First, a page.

The Tax Court in rejecting petitioner's various contentions correctly stated the law: "Where a fund is established by contributing a percentage of sales price of cemetery lots and the fund is to be devoted to development and improvements * * * the amounts that go into the said fund will be gross income to the cemetery." Mount Vernon Gardens, Inc. v. Commissioner, 298 F.2d 712 (6th Cir. 1962); Gracelawn Memorial Park, Inc. v. United States, 260 F.2d 328 (3rd Cir. 1948); National Memorial Park v. Commissioner, 145 F.2d 1008 (4th Cir. 1944), cert. denied 324 U.S. 858, 65 S. Ct. 861, 89 L. Ed. 1416 (1945); American Cemetery Co. v. United States, 28 F.2d 918 (D. Kan. 1928). The Tax Court noted two exceptions to this rule, viz., where the fund is a "definitely established" trust and where the fund is required under a specific agreement with the lot purchasers,*fn3 but held that petitioner qualified for neither exception.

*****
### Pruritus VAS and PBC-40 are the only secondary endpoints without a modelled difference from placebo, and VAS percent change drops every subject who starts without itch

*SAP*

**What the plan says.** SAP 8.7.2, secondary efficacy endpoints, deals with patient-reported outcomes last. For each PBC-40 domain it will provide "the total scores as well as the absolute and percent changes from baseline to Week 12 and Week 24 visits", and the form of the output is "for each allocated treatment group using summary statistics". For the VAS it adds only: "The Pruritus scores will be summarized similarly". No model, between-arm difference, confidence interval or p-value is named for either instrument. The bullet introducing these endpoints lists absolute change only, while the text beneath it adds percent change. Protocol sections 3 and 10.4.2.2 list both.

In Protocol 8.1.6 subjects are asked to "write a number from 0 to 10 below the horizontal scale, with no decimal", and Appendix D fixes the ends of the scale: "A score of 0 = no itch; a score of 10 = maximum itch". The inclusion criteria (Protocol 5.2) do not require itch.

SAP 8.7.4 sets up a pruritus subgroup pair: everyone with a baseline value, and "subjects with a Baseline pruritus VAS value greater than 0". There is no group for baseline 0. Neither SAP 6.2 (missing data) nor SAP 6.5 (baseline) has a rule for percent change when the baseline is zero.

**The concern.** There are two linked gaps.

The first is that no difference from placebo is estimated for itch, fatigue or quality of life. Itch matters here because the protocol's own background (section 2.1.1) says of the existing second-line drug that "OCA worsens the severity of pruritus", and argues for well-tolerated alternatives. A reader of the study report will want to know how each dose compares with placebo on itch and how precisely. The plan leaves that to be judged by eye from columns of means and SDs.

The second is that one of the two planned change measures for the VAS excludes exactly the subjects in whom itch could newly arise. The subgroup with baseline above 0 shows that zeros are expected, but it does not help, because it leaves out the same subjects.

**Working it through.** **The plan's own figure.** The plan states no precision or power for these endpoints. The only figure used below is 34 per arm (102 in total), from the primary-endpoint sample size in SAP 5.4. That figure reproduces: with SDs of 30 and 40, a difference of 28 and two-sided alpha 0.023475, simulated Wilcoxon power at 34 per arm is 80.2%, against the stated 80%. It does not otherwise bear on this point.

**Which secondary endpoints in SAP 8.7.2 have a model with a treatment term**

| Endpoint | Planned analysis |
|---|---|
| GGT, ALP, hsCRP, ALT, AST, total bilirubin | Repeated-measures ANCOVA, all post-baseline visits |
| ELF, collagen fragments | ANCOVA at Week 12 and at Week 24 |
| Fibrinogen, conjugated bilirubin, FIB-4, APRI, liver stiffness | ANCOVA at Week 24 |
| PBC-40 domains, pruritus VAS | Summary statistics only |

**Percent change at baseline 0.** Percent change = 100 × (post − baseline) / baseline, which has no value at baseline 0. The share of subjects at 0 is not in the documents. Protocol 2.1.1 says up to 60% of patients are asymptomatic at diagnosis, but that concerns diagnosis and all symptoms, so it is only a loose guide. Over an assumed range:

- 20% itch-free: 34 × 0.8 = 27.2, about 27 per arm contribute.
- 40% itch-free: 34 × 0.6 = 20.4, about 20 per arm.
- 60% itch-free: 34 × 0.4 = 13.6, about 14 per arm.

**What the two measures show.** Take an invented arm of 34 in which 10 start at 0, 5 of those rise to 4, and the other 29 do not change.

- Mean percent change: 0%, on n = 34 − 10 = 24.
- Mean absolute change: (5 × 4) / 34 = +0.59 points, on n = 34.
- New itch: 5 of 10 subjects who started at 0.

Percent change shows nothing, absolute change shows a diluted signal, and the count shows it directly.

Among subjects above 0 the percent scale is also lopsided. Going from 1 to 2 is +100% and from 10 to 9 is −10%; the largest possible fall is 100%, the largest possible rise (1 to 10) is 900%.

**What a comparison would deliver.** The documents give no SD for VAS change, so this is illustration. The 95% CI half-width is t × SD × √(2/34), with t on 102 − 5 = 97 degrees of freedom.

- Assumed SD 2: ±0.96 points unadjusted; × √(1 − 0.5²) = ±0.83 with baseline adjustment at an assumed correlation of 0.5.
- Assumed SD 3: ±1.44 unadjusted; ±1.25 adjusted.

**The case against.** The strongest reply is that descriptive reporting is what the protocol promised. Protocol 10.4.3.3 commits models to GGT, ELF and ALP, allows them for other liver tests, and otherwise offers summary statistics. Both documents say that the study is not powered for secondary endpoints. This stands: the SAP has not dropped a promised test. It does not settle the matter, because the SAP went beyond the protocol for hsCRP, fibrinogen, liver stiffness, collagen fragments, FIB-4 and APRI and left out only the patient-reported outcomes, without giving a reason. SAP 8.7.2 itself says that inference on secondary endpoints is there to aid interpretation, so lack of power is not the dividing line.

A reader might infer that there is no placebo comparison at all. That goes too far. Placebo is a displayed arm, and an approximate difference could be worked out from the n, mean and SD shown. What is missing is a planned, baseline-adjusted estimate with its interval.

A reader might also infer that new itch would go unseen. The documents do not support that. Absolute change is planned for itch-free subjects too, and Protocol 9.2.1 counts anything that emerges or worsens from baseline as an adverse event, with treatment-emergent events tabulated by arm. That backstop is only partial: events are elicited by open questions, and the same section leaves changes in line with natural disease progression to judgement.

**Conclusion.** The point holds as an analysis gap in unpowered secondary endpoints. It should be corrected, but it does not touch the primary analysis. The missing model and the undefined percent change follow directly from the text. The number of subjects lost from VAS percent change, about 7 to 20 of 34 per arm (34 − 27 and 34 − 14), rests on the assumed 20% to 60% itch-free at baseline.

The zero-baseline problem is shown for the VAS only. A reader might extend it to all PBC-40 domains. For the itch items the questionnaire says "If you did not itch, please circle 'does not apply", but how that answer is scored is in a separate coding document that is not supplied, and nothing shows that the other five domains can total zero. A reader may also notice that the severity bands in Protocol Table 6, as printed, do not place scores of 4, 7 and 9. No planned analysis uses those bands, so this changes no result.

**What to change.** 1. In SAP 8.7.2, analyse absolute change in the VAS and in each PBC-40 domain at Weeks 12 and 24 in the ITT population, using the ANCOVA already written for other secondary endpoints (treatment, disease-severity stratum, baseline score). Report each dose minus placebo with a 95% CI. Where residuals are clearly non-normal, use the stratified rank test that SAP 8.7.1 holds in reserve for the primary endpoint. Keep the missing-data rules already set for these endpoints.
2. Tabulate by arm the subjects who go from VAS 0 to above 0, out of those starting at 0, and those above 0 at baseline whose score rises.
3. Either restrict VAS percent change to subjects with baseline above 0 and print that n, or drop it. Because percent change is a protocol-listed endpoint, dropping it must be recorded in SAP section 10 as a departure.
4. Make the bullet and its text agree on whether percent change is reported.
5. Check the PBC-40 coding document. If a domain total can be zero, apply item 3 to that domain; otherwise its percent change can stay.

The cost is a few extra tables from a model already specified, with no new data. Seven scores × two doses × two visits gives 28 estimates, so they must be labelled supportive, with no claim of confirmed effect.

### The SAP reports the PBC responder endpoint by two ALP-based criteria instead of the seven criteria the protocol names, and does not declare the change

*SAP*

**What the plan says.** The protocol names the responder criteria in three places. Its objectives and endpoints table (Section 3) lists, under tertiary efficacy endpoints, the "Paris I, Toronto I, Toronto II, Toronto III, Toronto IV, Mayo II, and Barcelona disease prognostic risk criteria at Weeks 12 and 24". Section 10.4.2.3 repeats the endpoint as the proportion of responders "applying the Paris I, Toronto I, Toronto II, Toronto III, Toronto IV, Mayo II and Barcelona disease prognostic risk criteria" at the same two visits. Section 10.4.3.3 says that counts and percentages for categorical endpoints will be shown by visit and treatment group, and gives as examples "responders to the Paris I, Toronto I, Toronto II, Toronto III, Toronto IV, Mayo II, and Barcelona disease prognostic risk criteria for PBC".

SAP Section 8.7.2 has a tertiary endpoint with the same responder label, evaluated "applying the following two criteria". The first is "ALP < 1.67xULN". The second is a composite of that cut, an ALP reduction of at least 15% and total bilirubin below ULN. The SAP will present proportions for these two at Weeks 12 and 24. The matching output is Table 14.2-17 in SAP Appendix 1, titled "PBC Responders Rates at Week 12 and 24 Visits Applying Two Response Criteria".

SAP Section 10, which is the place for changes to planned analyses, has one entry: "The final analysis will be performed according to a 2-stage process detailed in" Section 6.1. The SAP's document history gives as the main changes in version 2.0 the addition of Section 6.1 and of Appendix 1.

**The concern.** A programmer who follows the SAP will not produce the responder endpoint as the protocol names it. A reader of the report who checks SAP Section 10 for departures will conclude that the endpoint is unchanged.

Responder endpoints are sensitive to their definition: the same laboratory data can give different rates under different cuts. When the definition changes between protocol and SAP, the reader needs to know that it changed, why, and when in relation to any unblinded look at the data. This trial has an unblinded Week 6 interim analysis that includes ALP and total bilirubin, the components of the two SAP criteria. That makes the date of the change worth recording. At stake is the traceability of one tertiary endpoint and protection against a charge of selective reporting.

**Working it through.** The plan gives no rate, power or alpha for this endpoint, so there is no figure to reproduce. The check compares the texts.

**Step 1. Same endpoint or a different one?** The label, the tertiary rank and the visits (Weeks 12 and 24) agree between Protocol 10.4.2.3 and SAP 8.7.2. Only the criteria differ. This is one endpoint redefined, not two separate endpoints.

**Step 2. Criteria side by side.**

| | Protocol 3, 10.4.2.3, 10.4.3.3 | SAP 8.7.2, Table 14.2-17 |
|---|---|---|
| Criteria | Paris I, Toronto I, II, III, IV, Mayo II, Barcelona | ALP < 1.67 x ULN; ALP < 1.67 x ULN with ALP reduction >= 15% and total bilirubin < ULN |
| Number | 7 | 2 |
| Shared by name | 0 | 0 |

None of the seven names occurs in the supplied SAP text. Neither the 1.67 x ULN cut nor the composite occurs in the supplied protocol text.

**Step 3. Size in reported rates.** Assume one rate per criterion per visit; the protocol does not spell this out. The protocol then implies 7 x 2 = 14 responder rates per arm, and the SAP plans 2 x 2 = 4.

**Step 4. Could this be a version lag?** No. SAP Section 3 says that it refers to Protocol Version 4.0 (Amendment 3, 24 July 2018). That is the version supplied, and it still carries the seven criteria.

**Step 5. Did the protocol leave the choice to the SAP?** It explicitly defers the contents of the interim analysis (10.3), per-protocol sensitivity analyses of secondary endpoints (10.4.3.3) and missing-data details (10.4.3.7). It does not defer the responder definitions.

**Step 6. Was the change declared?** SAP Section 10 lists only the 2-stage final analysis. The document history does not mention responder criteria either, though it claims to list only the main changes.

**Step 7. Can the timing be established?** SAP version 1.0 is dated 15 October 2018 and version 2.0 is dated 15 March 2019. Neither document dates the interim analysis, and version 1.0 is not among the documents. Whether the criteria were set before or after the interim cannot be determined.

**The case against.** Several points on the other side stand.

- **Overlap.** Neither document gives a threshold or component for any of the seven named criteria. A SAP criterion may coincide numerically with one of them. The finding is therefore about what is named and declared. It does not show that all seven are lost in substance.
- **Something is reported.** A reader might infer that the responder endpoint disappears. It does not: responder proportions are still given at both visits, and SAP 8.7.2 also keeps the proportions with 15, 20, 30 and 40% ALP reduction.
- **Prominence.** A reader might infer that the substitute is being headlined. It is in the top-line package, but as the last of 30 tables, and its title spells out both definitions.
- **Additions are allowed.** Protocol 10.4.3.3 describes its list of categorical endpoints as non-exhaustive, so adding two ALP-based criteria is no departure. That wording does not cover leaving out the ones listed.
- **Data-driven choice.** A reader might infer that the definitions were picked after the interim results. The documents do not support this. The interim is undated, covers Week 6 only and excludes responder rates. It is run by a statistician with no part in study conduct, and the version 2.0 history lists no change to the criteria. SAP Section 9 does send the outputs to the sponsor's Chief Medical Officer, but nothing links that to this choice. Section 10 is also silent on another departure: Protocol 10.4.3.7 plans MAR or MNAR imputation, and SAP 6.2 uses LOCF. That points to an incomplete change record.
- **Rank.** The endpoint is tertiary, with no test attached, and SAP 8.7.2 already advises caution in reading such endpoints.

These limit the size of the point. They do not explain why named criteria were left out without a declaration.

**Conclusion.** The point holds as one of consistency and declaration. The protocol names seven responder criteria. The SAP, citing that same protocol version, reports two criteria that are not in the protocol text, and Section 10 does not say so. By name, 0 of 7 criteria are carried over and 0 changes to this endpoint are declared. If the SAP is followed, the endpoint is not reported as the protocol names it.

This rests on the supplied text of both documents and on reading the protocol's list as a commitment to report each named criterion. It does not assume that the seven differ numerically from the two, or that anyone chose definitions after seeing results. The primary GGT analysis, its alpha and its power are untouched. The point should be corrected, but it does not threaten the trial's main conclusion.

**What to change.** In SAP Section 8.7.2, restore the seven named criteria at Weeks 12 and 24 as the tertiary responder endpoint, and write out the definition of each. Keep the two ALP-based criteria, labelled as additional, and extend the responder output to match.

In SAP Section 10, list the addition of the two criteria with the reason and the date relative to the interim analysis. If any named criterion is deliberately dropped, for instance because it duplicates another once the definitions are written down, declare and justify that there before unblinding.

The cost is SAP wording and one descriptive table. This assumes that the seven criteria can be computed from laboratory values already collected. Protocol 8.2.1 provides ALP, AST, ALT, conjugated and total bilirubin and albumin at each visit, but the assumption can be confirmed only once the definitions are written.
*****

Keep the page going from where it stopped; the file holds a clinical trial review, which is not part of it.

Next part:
Petitioner was obligated by the First Agreement only to deposit the designated sums in a separate bank account and to use the funds thus deposited for no other purpose than development of the cemetery. At best this provision created merely a contractual obligation, not a trust. But even if the agreement were a trust in form, where, as here, petitioner had wide discretion in use of the fund, with no definite obligation to make any particular improvements and with no necessary relationship between the amount of the fund and the development costs, and the fund was not for care of individual lots, petitioner was the primary beneficiary of the fund and it could not properly exclude the amount of the fund from its gross income. National Memorial Park, Inc. v. Commissioner; Gracelawn Memorial Park, Inc. v. United States, both supra; cf. Oak Woods Cemetery Ass'n v. United States, 345 F.2d 361 (7th Cir., 1965).